But on 4 May, Sarao bought and sold the exact same number of contracts (65,015). How did that cause price to decline?

Attributing the Flash Crash to his activity is also highly problematic. It smacks of post hoc, ergo propter hoc reasoning. Or look at it this way. The complaint alleges that Sarao employed the layering strategy about 250 days, meaning that he caused 250 out of the last one flash crashes. I can see the defense strategy. When the government expert is on the stand, the defense will go through every day. “You claim Sarao used layering on this day, correct?” “Yes.” “There was no Flash Crash on that day, was there?” “No.” Repeating this 250 times will make the causal connection between his trading and Flash Clash seem very problematic, at best. Yes, perhaps the market was unduly vulnerable to dislocation in response to layering on 6 May, 2010, and hence his strategy might have been the straw that broke the camels back, but that is a very, very, very hard case to make given the very complex conditions on that day.

There is also the issue of who this conduct harmed. Presumably HFTs were the target. But how did it harm them? If my conjecture about the strategy is correct, it increased the odds that Sarao earned the spread, and reduced the odds that HFTs earned the spread. Alternatively, it might have induced some people (HFTs, or others) to submit market orders that they wouldn’t have submitted otherwise. Further, HFT strategies are dynamic, and HFTs learn. One puzzle is why away from the market orders would be considered informative, particularly if they are used frequently in a fraudulent way (i.e., they do not communicate any information). HFTs mine huge amounts of data to detect patterns. The complaint alleges Sarao engaged in a pronounced pattern of trading that certainly HFTs would have picked up, especially since allegations of layering have been around ever since the markets went electronic. This makes it likely that there was a natural self-correcting mechanism that would tend to undermine the profitability of any manipulative strategy.

There are also some interesting legal issues. The government charges Sarao under the pre-Dodd-Frank Section 7 (anti-manipulation) of the Commodity Exchange Act. Proving this manipulation claim requires proof of price artificiality, causation, and intent. The customized software might make the intent easy to prove in this case. But price artificiality and causation will be real challenges, particularly if Sarao’s strategy was similar to Moncada’s and Coscia’s. Proving causation in the Flash Crash will be particularly challenging, given the complex circumstances of that day, and the fact that the government has already laid the blame elsewhere, namely on the Wardell-Reed trades. Causation and artificiality arguments will also be difficult to make given that the government is charging him only for a handful of days that he used the strategy. One suspects some cherry-picking. Then, of course, there is the issue of whether the statute is Constitutionally vague. Coscia recently lost on that issue, but Radley won on it in Houston. It’s an open question.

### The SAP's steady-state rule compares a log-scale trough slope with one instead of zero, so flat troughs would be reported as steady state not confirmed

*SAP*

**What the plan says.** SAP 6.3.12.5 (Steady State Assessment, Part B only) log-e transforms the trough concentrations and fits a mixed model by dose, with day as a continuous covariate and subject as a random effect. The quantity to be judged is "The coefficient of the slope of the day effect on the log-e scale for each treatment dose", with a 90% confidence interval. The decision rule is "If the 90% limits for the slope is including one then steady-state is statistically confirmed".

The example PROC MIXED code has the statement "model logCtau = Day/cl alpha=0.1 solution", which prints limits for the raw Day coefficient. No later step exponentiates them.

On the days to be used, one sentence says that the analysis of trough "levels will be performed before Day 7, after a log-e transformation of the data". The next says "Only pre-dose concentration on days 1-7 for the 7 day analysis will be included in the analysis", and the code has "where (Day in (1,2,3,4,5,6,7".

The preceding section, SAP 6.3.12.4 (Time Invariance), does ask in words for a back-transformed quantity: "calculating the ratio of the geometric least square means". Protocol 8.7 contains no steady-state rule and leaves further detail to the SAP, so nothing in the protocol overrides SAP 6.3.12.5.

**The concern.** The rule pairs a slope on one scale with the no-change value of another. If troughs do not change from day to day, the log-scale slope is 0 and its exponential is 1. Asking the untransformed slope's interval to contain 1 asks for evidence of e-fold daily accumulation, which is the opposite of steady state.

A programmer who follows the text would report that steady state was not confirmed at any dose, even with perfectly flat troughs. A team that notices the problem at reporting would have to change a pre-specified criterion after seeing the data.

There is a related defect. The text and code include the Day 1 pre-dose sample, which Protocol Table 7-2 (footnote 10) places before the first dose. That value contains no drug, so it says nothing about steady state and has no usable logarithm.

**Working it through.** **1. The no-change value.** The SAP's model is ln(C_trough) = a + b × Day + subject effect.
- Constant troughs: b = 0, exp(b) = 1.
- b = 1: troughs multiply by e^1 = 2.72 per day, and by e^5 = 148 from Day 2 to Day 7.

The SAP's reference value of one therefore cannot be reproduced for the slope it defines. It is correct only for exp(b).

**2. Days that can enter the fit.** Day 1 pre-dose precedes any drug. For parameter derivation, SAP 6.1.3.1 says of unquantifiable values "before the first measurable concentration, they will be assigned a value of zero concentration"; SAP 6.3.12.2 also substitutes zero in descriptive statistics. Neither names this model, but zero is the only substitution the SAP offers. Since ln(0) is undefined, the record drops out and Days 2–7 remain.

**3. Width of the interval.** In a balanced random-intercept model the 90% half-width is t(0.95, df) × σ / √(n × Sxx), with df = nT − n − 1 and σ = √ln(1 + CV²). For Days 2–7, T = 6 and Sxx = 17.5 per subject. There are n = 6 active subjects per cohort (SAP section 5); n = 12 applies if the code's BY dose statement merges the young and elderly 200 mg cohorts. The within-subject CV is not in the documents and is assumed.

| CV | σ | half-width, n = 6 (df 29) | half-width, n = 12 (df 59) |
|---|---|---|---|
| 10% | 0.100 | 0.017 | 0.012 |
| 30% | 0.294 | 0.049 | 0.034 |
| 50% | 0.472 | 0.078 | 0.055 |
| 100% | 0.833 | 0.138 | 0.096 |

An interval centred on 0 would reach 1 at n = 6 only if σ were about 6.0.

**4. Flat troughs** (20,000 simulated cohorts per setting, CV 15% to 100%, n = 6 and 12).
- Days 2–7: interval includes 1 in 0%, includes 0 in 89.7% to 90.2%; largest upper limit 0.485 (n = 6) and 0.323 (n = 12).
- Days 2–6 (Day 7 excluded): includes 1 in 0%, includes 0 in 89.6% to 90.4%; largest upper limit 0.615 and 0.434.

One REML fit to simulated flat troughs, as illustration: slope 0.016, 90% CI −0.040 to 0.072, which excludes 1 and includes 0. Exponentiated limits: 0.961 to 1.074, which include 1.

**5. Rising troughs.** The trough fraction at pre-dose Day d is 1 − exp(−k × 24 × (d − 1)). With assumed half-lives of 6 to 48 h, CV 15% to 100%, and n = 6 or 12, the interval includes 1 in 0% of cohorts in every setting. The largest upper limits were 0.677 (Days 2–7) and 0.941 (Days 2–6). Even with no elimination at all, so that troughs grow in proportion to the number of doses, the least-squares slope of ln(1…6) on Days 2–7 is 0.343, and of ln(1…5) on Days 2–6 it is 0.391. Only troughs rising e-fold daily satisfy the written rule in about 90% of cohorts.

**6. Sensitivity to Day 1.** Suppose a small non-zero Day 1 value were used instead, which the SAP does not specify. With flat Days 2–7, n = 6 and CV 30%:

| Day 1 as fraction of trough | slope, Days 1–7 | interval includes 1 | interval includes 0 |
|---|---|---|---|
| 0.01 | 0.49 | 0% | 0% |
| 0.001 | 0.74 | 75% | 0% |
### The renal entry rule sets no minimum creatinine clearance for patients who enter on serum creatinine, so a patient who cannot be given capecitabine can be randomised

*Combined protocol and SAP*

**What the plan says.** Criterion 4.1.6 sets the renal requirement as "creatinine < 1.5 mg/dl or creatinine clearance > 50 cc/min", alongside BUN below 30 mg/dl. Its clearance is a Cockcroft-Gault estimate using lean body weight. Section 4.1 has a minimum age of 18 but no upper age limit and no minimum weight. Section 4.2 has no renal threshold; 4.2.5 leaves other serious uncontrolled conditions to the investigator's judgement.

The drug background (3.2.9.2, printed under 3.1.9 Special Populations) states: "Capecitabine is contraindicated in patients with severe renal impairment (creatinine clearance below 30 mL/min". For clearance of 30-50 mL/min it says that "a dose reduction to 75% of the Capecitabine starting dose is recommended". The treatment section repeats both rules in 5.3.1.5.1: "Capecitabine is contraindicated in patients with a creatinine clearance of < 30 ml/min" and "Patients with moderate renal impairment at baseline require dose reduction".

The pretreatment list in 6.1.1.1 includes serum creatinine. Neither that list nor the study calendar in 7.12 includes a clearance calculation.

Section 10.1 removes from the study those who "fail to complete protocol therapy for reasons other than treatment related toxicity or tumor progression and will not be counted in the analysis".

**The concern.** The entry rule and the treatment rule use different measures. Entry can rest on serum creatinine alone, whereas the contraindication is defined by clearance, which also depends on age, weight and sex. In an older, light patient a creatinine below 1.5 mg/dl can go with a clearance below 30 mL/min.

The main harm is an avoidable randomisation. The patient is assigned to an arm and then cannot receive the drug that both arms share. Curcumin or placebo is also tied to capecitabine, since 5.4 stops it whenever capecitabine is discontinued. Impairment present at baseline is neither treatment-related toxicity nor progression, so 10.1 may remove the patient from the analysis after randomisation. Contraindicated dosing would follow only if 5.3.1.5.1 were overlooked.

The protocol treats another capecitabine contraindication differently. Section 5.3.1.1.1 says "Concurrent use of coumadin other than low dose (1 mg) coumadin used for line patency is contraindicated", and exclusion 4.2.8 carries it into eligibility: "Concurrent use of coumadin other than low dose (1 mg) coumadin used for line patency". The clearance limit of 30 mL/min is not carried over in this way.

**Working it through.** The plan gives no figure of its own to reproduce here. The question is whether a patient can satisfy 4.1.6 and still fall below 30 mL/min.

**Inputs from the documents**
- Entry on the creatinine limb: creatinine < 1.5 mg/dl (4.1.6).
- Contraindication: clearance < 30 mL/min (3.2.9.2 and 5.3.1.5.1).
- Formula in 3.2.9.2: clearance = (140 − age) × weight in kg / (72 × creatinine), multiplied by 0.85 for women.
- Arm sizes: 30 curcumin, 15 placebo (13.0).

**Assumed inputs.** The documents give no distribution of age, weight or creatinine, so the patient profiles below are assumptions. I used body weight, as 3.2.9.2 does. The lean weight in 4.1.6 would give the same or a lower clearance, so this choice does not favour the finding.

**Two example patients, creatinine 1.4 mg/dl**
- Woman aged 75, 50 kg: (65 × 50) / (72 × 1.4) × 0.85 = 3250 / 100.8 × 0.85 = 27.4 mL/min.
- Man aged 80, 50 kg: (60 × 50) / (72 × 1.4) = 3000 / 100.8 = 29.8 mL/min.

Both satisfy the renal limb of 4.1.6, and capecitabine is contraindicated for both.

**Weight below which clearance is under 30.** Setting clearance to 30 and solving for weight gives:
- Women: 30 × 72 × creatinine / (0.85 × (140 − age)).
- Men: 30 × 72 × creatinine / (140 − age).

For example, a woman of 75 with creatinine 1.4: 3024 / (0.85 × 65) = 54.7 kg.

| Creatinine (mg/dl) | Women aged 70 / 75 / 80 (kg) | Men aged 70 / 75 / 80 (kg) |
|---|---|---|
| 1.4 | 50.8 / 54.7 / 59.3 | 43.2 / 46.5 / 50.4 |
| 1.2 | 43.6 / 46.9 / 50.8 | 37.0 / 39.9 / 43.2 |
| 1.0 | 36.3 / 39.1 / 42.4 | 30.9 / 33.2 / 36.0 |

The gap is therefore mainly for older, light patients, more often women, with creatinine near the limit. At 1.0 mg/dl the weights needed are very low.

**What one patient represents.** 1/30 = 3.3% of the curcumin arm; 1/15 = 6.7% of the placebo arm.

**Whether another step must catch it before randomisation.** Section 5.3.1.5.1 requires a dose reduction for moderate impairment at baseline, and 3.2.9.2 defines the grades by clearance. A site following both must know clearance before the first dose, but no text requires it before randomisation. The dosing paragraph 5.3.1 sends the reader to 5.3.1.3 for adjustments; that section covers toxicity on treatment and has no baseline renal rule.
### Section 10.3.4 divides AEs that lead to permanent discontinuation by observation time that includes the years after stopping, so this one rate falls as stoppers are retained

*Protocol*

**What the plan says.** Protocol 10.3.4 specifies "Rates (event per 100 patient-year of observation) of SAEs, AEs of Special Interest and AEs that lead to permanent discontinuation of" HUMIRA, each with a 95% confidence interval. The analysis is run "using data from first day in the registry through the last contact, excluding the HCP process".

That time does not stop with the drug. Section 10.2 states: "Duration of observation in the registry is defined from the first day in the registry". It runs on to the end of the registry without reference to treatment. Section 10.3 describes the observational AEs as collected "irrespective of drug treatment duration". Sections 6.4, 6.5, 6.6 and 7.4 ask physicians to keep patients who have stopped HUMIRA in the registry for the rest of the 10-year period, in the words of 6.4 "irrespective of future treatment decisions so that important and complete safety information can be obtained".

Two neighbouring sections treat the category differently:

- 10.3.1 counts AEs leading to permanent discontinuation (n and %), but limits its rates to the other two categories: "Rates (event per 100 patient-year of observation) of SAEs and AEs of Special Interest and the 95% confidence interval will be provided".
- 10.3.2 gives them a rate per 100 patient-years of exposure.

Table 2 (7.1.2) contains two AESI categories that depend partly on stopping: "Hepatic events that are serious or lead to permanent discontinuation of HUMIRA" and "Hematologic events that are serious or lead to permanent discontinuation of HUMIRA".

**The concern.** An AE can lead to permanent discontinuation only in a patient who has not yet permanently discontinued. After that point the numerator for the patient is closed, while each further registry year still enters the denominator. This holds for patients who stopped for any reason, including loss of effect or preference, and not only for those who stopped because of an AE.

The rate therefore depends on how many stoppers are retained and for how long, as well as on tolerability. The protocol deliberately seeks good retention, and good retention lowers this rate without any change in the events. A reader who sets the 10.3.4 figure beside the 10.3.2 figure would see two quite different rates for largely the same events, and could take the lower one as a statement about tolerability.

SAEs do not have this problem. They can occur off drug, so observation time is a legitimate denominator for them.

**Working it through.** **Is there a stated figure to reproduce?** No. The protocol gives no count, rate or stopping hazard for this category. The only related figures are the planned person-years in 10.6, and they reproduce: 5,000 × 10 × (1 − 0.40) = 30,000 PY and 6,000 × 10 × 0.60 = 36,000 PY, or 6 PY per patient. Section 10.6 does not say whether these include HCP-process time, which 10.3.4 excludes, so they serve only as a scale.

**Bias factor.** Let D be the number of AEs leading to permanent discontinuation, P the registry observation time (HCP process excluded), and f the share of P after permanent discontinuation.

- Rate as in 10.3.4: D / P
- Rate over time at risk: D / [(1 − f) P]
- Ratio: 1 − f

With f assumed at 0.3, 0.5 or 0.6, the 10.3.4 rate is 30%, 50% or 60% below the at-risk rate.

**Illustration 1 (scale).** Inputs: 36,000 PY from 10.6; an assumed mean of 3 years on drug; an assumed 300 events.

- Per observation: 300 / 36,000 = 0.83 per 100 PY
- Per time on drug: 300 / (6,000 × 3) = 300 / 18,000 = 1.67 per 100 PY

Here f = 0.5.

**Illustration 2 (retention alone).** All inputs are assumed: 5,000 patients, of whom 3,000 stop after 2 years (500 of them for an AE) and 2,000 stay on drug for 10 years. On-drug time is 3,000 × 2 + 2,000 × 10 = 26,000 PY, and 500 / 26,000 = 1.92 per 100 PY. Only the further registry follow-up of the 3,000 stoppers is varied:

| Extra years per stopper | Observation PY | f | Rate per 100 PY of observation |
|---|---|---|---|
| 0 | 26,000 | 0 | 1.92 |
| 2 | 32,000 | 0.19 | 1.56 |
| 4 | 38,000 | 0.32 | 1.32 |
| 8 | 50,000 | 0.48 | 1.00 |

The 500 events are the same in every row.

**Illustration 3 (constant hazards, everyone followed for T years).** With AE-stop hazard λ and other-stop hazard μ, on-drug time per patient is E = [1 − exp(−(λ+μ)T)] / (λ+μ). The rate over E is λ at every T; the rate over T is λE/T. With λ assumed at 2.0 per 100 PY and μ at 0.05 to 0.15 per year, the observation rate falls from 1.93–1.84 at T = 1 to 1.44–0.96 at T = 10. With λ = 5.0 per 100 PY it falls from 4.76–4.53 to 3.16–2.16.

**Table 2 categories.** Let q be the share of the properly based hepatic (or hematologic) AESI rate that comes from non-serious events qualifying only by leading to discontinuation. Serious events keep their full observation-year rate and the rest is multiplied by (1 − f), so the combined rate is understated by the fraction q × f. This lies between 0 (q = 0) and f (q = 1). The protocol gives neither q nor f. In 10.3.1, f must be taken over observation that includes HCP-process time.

I am less familiar with Section 18 fraud claims, or the burden of proof regarding them. Even under my conjecture, it is plausible that HFTs were defrauded from earning the spread, or that some traders paid the spread on trades they wouldn’t have made. But if causation is an element here, there will be challenges. It will require showing how HFTs (or other limit order traders) responded to the spoofing. That won’t be easy, especially since HFTs are unlikely to want to reveal their algorithms.

The spoofing charge is based on the post-Frankendodd CEA, with its lower burden of proof (recklessness not intent, and no necessity of proving an artificial price). That will be easier for the government to make stick. That gives the government considerable leverage. But it is largely unexplored territory: this is almost a case of first impression, or at least it is proceeding in parallel with other cases based on this claim, and so there are no precedents.

There are other issues here, including most notably the role of CME and the CFTC. I will cover those in a future post. Suffice it to say that this will be a complex and challenging case going forward, and the government is going to have to do a lot more explaining before it is possible to understand exactly what Sarao did and the impact he had.

 

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3 Comments »

  1. Great article.

    One possible execution strategy: place a passive bid two ticks away from current best, then layer the offer side with very large offers, creating the illusion of massive supply but no actual transactions. The intent being that this illusion of supply is sufficient downward pressure to move the market through the passive bid due to the combined action of other market participants. With the downward pressure still applied, place an equal-sized passive offer one tick above where the bid was, then release the pressure by canceling the layered offers. The intent being that the sudden disappearance of the illusory supply is sufficient to move the market through the resting offer and back to its original equilibrium position.